The Church of the Nativity
The forbidding fortresslike church in the centre of the modern city of Bethlehem, facing Manger Square, is basically the original building of Constantine, as enlarged and restored by Emperor Justinian (AD 527565). It is thus one of the oldest churches in the world, though not one of the most beautiful.
The identification of this holy site and many other Christian sites in the Holy Land is, in large measure, due to the Roman Emperor Hadrian. In order to suppress any Jewish inspired messianic movement following the BarKokhba Revolt (AD 132135), Hadrian paginated all known JudaeoChristian holy places including the Grotto of the Nativity. Since Christians started visiting Christ’s birth place early in the 2nd century AD, Hadrian decided to erect a shrine to Adonis over that grotto. Far from deterring Christians from revering the site, he affirmed it as the birth place of Christ. In the 4th century, when Constantine reunified the Roman empire under the flag of Christianity, the shrine of Adonis was demolished and replaced by a church.
It was Constantine’s mother, Queen Helena, who initiated the construction of the great basilica over the cave of the Nativity in AD 327. The Queen embarked on a pilgrimage to the Holy Land in AD 326 to investigate three sites which had been revered since the early days of Christianity: the site of Jesus’ burial at Golgotha, the Cave of the Disciples on the Mount of Olives and the Grotto of the Nativity in Bethlehem.
The first church was destroyed by the Samaritans in 529, but Emperor Justinian ordered Helena’s original church to be rebuilt in such splendour, size and beauty that none even in the holy city should surpass it. The church has survived since the late 6th century, it even escaped the Persian invasion in 614. It was restored by the Crusaders.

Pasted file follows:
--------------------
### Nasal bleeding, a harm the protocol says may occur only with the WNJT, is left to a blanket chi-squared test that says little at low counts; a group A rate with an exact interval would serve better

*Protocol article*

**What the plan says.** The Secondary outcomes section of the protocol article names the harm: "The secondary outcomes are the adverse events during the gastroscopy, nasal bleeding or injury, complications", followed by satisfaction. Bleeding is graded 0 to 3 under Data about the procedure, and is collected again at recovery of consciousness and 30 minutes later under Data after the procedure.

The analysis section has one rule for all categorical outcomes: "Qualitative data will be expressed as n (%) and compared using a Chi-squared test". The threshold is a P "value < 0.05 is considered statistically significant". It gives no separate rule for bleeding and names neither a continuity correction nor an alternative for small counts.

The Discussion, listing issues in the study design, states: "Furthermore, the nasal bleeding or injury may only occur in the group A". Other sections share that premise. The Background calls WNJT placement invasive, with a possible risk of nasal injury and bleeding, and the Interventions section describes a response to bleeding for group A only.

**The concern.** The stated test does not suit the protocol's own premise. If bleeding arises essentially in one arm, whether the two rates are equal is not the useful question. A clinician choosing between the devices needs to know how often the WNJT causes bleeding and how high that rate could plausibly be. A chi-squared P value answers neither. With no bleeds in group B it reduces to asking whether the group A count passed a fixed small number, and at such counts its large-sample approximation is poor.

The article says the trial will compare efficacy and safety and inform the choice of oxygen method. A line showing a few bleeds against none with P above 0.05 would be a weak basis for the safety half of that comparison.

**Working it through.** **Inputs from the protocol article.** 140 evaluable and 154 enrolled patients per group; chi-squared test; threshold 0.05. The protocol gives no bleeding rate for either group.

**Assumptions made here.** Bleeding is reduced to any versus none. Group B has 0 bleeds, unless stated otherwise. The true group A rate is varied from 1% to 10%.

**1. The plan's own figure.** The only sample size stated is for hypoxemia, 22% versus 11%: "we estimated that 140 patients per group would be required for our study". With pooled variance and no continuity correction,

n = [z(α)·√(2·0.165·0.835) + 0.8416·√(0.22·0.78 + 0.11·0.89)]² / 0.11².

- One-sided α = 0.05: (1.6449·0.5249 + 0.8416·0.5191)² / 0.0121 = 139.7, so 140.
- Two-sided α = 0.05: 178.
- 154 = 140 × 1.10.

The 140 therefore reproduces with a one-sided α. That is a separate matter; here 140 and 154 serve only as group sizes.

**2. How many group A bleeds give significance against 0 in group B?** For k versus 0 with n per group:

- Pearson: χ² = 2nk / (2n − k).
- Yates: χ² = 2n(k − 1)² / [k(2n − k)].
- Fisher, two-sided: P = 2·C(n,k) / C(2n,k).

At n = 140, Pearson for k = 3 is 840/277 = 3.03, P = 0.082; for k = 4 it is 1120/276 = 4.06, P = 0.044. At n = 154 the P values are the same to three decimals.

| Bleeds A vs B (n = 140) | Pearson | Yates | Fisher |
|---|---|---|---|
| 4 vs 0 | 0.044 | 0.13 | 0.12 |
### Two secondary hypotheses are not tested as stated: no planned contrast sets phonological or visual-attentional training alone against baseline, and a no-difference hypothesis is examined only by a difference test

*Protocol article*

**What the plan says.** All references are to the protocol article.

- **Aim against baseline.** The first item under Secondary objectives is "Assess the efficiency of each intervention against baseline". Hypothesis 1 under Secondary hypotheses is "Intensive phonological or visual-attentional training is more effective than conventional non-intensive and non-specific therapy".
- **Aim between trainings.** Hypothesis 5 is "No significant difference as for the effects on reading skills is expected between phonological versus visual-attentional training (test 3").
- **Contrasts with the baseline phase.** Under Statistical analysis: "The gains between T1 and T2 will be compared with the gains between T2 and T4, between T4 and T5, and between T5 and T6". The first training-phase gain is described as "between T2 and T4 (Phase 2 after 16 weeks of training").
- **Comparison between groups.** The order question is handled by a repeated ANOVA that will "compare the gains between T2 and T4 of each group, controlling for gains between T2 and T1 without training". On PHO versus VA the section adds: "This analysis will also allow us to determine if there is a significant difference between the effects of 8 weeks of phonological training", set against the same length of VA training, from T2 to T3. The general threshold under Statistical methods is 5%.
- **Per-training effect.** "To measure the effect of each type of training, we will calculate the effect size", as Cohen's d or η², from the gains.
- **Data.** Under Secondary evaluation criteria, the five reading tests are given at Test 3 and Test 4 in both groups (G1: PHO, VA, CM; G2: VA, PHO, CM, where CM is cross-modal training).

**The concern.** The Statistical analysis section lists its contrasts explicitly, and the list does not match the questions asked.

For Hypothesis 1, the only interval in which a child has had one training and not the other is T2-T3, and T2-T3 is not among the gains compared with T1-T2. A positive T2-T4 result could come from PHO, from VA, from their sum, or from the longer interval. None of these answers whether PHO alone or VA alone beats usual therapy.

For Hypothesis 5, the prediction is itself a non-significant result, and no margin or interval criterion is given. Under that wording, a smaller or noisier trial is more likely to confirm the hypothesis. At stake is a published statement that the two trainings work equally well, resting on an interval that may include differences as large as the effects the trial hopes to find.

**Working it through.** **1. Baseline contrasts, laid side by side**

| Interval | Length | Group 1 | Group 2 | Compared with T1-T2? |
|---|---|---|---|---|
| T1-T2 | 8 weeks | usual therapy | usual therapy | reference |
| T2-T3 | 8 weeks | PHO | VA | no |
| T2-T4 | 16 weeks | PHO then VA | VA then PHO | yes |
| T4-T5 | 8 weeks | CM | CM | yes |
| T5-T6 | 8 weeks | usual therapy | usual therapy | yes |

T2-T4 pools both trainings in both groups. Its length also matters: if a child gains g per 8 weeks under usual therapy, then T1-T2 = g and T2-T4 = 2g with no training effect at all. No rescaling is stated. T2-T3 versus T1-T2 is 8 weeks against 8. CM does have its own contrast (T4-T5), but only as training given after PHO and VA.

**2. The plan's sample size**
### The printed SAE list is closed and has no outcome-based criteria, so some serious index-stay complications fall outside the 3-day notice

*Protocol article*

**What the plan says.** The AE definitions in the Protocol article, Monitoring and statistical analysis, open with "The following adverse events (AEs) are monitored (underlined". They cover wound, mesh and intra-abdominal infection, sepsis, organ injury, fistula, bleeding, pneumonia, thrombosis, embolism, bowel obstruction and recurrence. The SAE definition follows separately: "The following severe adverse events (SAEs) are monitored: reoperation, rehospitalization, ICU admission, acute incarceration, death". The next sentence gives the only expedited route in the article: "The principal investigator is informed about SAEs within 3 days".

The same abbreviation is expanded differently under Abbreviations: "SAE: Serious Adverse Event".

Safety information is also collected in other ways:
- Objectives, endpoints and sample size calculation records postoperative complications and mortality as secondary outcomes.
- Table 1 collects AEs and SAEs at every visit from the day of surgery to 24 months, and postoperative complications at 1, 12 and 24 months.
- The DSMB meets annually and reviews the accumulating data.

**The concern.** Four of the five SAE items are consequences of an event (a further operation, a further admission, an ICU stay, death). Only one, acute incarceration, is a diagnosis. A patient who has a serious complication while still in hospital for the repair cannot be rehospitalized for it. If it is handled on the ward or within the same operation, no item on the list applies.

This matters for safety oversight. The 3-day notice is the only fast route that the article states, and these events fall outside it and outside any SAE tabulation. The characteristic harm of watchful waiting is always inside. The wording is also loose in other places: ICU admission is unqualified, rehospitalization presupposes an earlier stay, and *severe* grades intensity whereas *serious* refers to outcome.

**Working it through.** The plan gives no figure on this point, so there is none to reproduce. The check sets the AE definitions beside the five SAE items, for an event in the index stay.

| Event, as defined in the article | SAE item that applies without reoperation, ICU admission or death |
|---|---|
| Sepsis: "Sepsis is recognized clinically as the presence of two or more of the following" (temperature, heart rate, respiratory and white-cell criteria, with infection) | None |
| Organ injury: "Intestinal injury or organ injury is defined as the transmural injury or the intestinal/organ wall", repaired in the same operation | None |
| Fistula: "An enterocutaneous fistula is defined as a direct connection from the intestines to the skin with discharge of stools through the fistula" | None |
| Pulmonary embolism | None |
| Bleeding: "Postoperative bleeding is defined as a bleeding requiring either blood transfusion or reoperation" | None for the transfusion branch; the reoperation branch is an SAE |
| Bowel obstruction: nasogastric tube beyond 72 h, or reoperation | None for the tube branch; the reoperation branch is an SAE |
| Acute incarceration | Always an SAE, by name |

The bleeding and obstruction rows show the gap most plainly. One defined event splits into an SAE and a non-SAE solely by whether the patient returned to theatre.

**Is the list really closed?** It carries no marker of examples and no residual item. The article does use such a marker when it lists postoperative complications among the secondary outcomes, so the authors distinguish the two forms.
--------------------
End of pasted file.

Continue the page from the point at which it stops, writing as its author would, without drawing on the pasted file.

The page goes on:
The surviving mosaics on the side walls and floor, dating from restoration of 116569, show how splendid the church must once have been. It was repaired again in the 15th century, but after that period, the church fell into decay gradually. The Ottoman Turks removed some of its marble in the 17th century, and its lead in the 19th century.
Control of the church has more than once led to physical warfare, most significantly in 1852, when Napoleon III, who considered himself successor to the French Crusader King Louis IX, proclaimed the entire church complex as a French property. This brought him into conflict with Russia, which supported the rights of the Eastern Orthodox Church. That was one of the chief causes of the Crimean War (1853-1856) between the Ottoman Empire, France, and Italy on one side and Russia on the other.
Originally, the Nativity Church had three entrances, two of them are bricked up now while the one door remaining is only 120 cm high. It is called the Door of Humility, and it is too small and out of scale with the importance of the church. The door was the main door of Justinian’s Church, which used to be a grand door, more than 3m high. One can still see traces of the original arch above the door. It was lowered by the Crusaders during the Middle Ages and further restricted during the Ottoman era, either to prevent Mamluk horsemen from entering the church on horseback, or to force visitors to show respect by bowing upon entering the small passageway. There were suggestions and even plans to open a second door for the church in preparation for the year 2000 celebrations, but that had never materialised because of conflicts of interest between the different denominations in the church.
The vestibule behind the entrance leads directly into the main hall of the basilica, which is divided into a central nave and two aisles separated by two golden coloured columns of local stone. On the inside, the church is divided by four rows of columns in reddish limestone. The wooden ceiling is made of stout English oak, a gift from King Edward IV. Beneath the protective floor of the church, fragments of the beautiful mosaics of the church built by Justinian are to be seen. Only a small part of the floor can be seen.